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Plant Physiol. 1993 Dec;103(4):1075-1088.

Effects of Ambient CO2 Concentration on Growth and Nitrogen Use in Tobacco (Nicotiana tabacum) Plants Transformed with an Antisense Gene to the Small Subunit of Ribulose-1,5-Bisphosphate Carboxylase/Oxygenase.

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  • 1Plant Environmental Biology Group and Cooperative Research Centre for Plant Science, Research School of Biological Sciences, Institute of Advanced Studies, Australian National University, GPO Box 475, Canberra, ACT 2601, Australia.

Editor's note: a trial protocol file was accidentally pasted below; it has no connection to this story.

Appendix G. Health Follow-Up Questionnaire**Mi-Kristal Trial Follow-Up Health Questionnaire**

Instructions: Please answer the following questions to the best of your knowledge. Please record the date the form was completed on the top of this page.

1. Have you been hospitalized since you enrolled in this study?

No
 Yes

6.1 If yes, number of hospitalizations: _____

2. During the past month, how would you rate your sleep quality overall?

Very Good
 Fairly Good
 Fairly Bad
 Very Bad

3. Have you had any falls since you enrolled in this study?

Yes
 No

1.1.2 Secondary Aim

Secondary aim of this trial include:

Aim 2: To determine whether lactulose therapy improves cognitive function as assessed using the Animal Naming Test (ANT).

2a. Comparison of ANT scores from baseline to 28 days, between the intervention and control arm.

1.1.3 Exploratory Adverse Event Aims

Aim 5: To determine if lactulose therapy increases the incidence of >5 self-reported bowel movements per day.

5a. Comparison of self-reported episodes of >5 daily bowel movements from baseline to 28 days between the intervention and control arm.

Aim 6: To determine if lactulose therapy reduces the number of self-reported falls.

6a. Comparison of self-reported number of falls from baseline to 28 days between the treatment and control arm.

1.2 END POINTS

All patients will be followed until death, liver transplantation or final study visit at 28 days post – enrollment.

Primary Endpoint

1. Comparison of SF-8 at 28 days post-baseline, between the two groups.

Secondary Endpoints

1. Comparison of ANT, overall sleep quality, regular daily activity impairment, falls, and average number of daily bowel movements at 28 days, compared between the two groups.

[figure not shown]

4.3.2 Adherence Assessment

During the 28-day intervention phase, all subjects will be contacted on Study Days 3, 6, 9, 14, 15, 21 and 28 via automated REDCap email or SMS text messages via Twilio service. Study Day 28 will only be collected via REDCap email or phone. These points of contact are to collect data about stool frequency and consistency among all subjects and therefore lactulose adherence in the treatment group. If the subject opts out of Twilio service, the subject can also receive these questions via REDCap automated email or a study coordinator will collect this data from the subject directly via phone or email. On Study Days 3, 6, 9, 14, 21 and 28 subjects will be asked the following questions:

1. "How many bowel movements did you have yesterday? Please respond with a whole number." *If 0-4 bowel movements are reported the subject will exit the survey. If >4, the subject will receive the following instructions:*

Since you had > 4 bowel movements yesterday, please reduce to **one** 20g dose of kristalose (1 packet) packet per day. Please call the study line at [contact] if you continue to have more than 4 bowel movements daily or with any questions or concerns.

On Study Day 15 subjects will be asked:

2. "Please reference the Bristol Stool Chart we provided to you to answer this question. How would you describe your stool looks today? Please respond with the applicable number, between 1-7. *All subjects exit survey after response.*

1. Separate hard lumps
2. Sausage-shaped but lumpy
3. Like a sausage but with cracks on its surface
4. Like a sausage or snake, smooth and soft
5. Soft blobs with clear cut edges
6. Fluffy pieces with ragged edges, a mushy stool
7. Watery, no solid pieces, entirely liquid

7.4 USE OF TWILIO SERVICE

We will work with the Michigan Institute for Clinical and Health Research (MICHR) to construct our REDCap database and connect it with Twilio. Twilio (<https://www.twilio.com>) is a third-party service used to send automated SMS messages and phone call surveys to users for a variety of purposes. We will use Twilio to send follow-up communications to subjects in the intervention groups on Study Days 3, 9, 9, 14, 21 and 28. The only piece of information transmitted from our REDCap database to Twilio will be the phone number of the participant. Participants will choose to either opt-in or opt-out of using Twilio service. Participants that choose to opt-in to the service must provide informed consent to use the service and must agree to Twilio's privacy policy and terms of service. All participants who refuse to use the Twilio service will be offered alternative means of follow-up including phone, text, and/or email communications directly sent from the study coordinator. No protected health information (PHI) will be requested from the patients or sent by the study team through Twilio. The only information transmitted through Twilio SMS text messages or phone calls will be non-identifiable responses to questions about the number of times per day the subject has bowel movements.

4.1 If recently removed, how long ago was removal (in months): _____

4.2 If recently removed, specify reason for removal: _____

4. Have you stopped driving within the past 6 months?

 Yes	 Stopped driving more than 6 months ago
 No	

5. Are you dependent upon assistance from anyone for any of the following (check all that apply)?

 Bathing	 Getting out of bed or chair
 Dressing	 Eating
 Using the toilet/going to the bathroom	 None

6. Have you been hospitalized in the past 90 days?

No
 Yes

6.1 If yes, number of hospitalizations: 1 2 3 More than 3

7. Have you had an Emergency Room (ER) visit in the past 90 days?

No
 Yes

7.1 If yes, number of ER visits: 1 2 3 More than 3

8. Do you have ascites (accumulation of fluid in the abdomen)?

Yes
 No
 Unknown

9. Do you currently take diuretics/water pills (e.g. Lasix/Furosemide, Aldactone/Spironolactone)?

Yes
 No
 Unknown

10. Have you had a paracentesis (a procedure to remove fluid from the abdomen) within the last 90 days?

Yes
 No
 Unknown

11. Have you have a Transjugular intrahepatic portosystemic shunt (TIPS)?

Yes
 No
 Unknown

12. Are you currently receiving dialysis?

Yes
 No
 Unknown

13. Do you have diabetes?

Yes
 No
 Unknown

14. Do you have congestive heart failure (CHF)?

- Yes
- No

Growth of the R1 progeny of a tobacco plant (Nicotiana tabacum) transformed with an antisense gene to the small subunit of ribulose-1,5-carboxylase/oxygenase (Rubisco) was analyzed under 330 and 930 [mu]bar of CO2, at an irradiance of 1000 [mu]mol quanta m-2 s-1. Rubisco activity was reduced to 30 to 50% and 13 to 18% of that in the wild type when one and two copies of the antisense gene, respectively, were present in the genome, whereas null plants and wild-type plants had similar phenotypes. At 330 [mu]bar of CO2 all antisense plants were smaller than the wild type. There was no indication that Rubisco is present in excess in the wild type with respect to growth under high light. Raising ambient CO2 pressure to 930 [mu]bar caused plants with one copy of the DNA transferred from plasmid to plant genome to achieve the same size as the wild type at 330 [mu]bar, but plants with two copies remained smaller. Differences in final size were due mostly to early differences in relative rate of leaf area expansion (m2 m-2 d-1) or of biomass accumulation (g g-1 d-1): within less than 2 weeks after germination relative growth rates reached a steady-state value similar for all plants. Plants with greater carboxylation rates were characterized by a higher ratio of leaf carbon to leaf area, and at later stages, they were characterized also by a relatively greater allocation of structural and nonstructural carbon to roots versus leaves. However, these changes per se did not appear to be causing the long-term insensitivity of relative growth rates to variations in carboxylation rate. Nor was this insensitivity due to feedback inhibition of photosynthesis in leaves grown at high partial pressure of CO2 in the air (pa) or with high Rubisco activity, even when the amount of starch approached 40% of leaf dry weight. We propose that other intrinsic rate-limiting processes that are independent of carbohydrate supply were involved. Under plentiful nitrogen supply, reduction in the amount of nitrogen invested in Rubisco was more than compensated for by an increase in leaf nitrate. Nitrogen content of organic matter, excluding Rubisco, was unaffected by the antisense gene. In contrast, it was systematically lower at elevated pa than at normal pa. Combined with the positive effects of pa on growth, this resulted in the single-dose antisense plants growing as fast at 930 [mu]bar of CO2 as the wild-type plants at 330 [mu]bar of CO2 but at a lower organic nitrogen cost.

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